They all knew up on the hill
What made Zelão cry out.
No one laughed, no one joked,
And it was Carnaval.   [2x]

— English version by Matthew Marth,
based on the original Portuguese version,
entitled “Zelão” by Sérgio Ricardo


Fishing for contemporary Brazilian music? — Two sites for a good catch

These days there are lots of websites that offer a chance to hear classic bossa nova and samba music, but not so many that focus on the current musical scene in Brazil. If you’re a Portuguese speaker looking for contemporary manifestations of MPB, Brazilian jazz and samba, you’ll have an easier time of it, since most of the web coverage of these styles is to be found on Brazilian websites, presented solely in Portuguese. But if you’re not a Portuguese speaker, don’t let that deter you. A few minutes spent visually scanning and exploring links on those sites is usually all it takes to find new musical gems. You can always use your browser’s page translator when you can’t make sense of the Portuguese text on your own. Sure, it won’t be a perfect translation (maybe in a couple more decades?), but it will be good enough to help you navigate and find videos, mp3s and other resources.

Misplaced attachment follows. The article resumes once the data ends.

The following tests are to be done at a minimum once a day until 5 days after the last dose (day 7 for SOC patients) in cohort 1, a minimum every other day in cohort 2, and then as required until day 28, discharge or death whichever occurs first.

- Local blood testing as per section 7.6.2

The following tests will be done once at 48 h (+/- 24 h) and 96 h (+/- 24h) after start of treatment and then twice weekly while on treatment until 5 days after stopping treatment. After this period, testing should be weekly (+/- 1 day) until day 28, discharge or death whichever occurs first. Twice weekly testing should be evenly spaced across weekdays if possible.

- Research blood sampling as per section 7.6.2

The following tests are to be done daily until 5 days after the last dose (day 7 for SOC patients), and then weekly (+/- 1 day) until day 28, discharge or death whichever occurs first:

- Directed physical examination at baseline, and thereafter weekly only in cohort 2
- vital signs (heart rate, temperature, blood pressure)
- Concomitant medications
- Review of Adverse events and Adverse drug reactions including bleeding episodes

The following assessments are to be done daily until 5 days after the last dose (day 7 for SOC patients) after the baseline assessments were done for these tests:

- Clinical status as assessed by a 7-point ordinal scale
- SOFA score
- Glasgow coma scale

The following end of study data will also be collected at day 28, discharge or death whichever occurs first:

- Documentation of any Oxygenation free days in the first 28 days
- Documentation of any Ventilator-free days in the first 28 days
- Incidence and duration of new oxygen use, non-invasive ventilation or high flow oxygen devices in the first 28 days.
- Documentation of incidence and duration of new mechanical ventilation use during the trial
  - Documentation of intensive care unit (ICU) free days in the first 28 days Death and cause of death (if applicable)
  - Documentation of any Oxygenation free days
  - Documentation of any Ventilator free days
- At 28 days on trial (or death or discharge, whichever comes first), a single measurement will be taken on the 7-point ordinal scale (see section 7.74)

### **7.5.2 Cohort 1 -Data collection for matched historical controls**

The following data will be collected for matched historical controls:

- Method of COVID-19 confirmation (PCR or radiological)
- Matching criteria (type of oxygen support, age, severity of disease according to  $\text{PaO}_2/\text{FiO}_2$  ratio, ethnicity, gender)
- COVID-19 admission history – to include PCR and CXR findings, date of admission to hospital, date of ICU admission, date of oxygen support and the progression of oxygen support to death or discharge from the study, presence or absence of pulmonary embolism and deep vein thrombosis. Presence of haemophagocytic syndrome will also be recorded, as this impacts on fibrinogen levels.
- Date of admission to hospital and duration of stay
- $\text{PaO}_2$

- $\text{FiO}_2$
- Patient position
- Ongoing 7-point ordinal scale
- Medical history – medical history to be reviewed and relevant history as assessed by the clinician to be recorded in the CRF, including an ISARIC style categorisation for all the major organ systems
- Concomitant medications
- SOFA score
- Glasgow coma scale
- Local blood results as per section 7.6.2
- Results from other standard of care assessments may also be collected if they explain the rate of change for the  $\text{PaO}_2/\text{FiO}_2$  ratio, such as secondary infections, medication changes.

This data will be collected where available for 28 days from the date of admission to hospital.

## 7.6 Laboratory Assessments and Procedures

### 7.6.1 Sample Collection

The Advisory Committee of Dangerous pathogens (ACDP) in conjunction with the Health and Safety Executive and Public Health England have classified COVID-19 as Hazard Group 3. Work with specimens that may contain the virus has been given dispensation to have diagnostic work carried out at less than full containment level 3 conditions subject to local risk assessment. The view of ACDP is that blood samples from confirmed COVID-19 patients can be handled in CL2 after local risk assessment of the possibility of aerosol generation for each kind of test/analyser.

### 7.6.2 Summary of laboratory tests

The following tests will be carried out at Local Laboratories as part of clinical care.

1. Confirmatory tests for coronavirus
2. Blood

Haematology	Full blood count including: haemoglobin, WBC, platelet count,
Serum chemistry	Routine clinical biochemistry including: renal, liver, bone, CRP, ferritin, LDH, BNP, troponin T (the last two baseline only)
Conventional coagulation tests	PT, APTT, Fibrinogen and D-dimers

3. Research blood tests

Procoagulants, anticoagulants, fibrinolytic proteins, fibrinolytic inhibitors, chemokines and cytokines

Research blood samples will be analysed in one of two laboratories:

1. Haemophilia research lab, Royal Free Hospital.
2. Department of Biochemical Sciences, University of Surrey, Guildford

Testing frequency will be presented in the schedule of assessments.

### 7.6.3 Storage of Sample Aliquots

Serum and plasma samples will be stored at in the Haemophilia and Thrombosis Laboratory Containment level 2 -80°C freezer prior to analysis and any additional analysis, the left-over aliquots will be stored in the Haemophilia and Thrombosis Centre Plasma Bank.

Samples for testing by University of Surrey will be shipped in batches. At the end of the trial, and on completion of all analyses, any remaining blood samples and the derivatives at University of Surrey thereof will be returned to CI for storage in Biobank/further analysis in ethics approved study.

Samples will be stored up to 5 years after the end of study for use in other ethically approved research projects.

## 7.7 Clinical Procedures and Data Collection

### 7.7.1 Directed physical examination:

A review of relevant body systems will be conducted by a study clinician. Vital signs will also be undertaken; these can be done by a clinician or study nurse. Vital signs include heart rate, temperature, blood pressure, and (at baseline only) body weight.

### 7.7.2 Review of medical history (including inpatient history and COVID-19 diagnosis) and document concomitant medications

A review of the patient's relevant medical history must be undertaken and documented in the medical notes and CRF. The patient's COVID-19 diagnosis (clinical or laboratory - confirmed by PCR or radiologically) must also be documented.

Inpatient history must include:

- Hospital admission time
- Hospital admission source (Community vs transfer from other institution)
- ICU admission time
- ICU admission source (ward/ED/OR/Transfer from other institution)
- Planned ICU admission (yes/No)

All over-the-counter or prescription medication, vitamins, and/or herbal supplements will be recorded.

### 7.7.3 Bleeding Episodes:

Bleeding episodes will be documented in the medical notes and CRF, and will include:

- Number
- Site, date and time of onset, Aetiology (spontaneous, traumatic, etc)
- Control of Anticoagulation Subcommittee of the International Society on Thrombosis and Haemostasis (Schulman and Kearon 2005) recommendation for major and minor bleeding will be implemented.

Now that I have encouraged you with that little confidence-inspiring pep talk, here are a couple of exciting Brazilian music websites with great listening opportunities:

SESC Instrumental (
SESC is a nationwide Brazilian social support organization that promotes Brazilian culture by supporting musicians and artists. The organization provides venues throughout Brazil that showcase many of today’s best Brazilian talent. On the SESC Instrumental website you can find a treasure trove of high-quality videos of live instrumental music concerts that have taken place at SESC venues throughout Brazil. Shows by well-known artists such as Hermeto Pascoal and João Donato are presented alongside lesser known, but no less interesting artists like the Maogani quartet and Luis Leite. Besides the videos, there are also interviews, artist pages, a tv broadcast link and other resources (all in Portuguese). For instant gratification, find the box entitled “Todos os Shows” (“All the Shows”) on the homepage, then click on the button “Ver todos” (“See them all”) to see the complete list of videos sorted by date and artist/group. (Note that all these videos are also posted on YouTube.) Thanks to Angelo da Silva for giving me the tip about this site!

Cultura Brasil, Brazilian music portal (